By Patricia Kormendy
All parents struggle and worry about our children’s futures, however, I think us parents of children with disabilities have unique concerns that we worry about constantly; about doctor appointments, therapy appointments, about school, about schedules, finances, friendships, relationships with our spouses, and our other children.
Each of our journeys is unique and these journeys can be rewarding, isolating, overwhelming and stressful.
It’s a constant battle and fight to make sure our children have what they need in this challenging world. We work tirelessly day in and day out providing for, caring, advocating and educating, being a therapist because of our love for our children. Everything we do is out of love; the sacrifices we make, the therapy appointments, doctor’s appointments, surgeries, and all the other extra things we do to help give our children the best life possible.
All this being said, we often feel alone and isolated and it can be difficult for us to relate to other parents around us. We face challenges with our friends and family that parents of typically developing children do not. But, friendships and family relationships is a two-way street; just because my son will never be the same as a neurotypical child, it doesn’t mean I’m not interested in hearing about how your child is a whiz at algebra, or your child’s achievements or struggles. Your child’s achievements and struggles are just as important as my child’s – I don’t expect you to support me without me also being there for you when you need to share your own parenting frustrations or your child’s accomplishments.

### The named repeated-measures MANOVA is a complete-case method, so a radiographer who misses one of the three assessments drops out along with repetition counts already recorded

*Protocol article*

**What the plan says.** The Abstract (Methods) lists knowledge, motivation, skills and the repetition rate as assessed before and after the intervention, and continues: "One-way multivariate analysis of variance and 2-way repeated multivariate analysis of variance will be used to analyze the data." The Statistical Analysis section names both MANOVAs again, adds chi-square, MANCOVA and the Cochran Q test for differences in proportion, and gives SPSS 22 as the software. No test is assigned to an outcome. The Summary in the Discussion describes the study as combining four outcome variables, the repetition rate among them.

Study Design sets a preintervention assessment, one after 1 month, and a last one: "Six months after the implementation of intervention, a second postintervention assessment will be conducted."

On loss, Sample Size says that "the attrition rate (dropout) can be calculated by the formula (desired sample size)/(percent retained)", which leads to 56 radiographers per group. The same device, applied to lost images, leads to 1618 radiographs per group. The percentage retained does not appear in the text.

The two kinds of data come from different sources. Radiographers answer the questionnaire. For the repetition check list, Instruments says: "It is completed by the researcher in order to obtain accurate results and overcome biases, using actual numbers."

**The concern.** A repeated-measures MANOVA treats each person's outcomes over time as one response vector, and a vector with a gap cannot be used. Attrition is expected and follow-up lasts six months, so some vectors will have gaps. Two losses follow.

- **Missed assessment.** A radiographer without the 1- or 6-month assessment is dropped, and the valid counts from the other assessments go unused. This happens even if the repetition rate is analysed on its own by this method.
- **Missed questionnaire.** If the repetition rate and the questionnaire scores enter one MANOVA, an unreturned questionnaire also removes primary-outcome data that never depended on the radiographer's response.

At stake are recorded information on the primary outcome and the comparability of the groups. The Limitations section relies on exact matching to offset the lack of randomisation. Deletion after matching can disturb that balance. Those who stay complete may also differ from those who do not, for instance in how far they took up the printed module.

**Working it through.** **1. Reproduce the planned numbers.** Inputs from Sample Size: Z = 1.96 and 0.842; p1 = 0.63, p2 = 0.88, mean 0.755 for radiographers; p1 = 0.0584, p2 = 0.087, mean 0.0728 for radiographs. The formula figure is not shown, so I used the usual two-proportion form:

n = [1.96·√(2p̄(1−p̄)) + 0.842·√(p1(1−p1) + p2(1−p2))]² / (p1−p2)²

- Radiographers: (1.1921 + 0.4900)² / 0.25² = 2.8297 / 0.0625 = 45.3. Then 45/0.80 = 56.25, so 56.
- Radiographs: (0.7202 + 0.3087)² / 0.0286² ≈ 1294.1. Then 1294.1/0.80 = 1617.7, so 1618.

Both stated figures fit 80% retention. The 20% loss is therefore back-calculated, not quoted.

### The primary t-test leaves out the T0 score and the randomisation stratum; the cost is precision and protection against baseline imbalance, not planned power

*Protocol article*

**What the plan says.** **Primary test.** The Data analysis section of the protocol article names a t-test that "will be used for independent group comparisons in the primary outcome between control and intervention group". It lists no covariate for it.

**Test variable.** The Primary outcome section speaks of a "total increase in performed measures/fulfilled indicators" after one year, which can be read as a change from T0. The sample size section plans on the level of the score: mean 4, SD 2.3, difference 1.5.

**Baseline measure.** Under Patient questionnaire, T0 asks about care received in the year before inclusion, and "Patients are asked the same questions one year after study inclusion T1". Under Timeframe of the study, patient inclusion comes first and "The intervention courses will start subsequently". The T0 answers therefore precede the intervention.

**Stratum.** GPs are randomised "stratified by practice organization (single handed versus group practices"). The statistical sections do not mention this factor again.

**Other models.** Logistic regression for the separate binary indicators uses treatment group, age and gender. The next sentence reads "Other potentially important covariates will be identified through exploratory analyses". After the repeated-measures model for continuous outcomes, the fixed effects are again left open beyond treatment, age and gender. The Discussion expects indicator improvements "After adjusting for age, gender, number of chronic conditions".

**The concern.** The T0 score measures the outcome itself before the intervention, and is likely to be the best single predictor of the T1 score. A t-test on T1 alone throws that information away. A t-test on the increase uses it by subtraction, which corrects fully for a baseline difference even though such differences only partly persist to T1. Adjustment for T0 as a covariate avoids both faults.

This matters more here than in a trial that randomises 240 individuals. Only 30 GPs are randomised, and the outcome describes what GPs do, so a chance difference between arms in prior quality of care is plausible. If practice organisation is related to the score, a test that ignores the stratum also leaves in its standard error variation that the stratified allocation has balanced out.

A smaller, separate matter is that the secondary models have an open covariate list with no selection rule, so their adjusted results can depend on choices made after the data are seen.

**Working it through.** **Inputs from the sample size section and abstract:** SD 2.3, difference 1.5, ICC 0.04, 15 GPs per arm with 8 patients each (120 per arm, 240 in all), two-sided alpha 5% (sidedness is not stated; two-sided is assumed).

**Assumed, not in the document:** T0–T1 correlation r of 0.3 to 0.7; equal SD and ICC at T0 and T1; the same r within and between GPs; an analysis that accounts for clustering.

I’m there for you if you need me to be.
Sometimes some families of children with a disability tend to isolate themselves from the rest of the world because at times, being in our safe place (our home) is where most of us feel the most comfortable. It’s a place where we don’t have to worry about the judgmental comments and stares from the rest of the world. The place where we can keep our family safe from the “real world” if we need a break.
I always have people say “l don’t know how you do it” or “you’re such a good mum” but the reality is you do what ever you need to do for your children regardless of whether they have special needs or not. I do find myself admiring other parents of children with additional needs, however. I admire their strengths, their resilience, their determination.
If I can give parents of neurotypical children one piece of advice it would be: If you do know of a special needs family and they are quiet, please check up on them, give them a quick call or send them a quick text message; ask them if they need or want help just to get the conversation happening. Or, if you see a parent struggling in public their child, don’t just stare or walk away. Reach out and offer assistance. It’s the little things that can make all the difference.